The patient was admitted to the hospital, monitored for alcohol withdrawal, gastro-intestinal bleeding, and was started on empiric treatment with ceftriaxone for urinary tract infection. There was no recurrence of rectal bleed during the hospital course, and the patient did require benzodiazepines for alcohol withdrawal. The patient’s MELD score was 17. Urine cultures were sent. Cultures grew coagulase-negative staphylococci. Subsequently, the organism was identified as Staphylococcus warneri with 75,000-100,000 colony forming units/ml on culture results. The organism is resistant to Penicillins and was beta-lactamase producing (Table 3).
It was sensitive to fluoroquinolone antibiotics and Bactrim. The patient was started on levofloxacin with improvement. The patient did have an episode of bleeding from the penis, which required a urology evaluation. Urologist recommended culture-directed antibiotics and possible cystoscopy if there is a recurrence of hematuria. The patient’s dysuria and urinary frequency resolved. There was no hematuria or recurrence of bleeding from the penis. The patient was discharged home on oral levofloxacin with scheduled outpatient follow-up. The patient was encouraged to quit drinking alcohol. He was given alcohol cessation counseling and resources for alcohol cessation.
It is important to recognize the role of coagulase-negative Staphylococci in causing UTIs, among other serious infections. Their role in the pathogenesis of such infections has drawn more attention in the past several years. Staphylococcus saprophyticus, S. epidermidis, S. haemolyticus and S. warneri account for most of the responsible organisms . S. saprophyticus is the most common cause of UTIs. S. warneri is catalase positive, oxidase negative, coagulase-negative organism, which is a commensal on skin flora. It constitutes <1% of skin Staphylococcus flora . It is a rare cause of sepsis, and an immunocompromised state is a predisposing factor for such infections . There are reported cases of catheter-related bacteremia, endocarditis, multiple abscesses, septic arthritis caused by Staphylococcus warneri [10,11]. Isolates from these infections are generally resistant to Penicillins, with beta-lactamase activity and show susceptibility to other antibiotics with gram-positive activity. Infections due to these organisms were successfully treated with fluoroquinolones, among other antibiotics .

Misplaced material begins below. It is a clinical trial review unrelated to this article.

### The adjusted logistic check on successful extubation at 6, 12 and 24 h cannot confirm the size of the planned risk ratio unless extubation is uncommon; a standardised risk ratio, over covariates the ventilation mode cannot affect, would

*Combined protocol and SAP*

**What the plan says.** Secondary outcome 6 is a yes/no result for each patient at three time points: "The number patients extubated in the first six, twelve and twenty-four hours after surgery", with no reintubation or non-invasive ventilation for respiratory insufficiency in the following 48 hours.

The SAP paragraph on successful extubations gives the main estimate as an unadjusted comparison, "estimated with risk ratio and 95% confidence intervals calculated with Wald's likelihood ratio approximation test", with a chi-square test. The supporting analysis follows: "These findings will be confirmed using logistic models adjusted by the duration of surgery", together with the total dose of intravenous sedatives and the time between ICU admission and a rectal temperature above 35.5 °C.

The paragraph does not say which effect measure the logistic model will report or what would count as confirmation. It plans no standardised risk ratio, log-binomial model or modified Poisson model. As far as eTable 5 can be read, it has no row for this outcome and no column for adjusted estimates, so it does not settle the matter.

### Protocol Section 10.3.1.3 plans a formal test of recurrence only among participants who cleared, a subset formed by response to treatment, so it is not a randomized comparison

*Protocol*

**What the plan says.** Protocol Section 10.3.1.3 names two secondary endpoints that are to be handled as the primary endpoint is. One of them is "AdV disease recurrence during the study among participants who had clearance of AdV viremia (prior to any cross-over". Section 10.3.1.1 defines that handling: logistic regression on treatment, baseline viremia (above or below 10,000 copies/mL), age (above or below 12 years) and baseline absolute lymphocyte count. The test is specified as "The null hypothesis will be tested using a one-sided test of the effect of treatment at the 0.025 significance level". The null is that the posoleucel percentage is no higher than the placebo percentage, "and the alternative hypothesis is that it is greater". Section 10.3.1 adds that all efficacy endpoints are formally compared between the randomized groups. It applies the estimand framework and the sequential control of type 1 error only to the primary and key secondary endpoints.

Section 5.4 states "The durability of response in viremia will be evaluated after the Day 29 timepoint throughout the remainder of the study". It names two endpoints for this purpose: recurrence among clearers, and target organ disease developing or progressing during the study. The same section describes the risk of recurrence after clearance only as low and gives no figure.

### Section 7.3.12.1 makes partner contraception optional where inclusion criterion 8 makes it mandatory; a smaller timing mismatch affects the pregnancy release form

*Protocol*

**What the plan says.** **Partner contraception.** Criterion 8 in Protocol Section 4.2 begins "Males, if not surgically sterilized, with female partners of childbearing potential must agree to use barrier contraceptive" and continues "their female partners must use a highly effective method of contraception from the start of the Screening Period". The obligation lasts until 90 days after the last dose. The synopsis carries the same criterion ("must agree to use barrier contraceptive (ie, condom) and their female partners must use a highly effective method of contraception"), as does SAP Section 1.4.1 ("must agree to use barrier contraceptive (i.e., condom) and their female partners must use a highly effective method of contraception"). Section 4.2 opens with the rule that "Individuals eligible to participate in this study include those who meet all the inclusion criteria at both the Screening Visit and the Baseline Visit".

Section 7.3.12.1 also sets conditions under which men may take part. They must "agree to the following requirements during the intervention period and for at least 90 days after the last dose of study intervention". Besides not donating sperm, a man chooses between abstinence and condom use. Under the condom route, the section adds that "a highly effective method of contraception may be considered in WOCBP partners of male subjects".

Coagulase-negative Staphylococci are frequently isolated from urinary specimens. Absence of symptoms, pyuria, and the presence of other skin and urethral flora help exclude clinically significant infections. Urine samples, in many cases, may show growth of <100,000 colony forming units (CFU). Appropriate setting based on clinical symptoms, presence of other commensal skin, and urethral organisms in urine help determine the clinical significance of the culture results. Staphylococcus warneri, which constitutes a tiny part of skin flora, may cause significant infections. Based on the clinical picture and above discussed criteria, clinically significant infections should be treated based on culture results. Non-beta-lactam antibiotics with gram positive activity can successfully treat these infections based on the data available so far.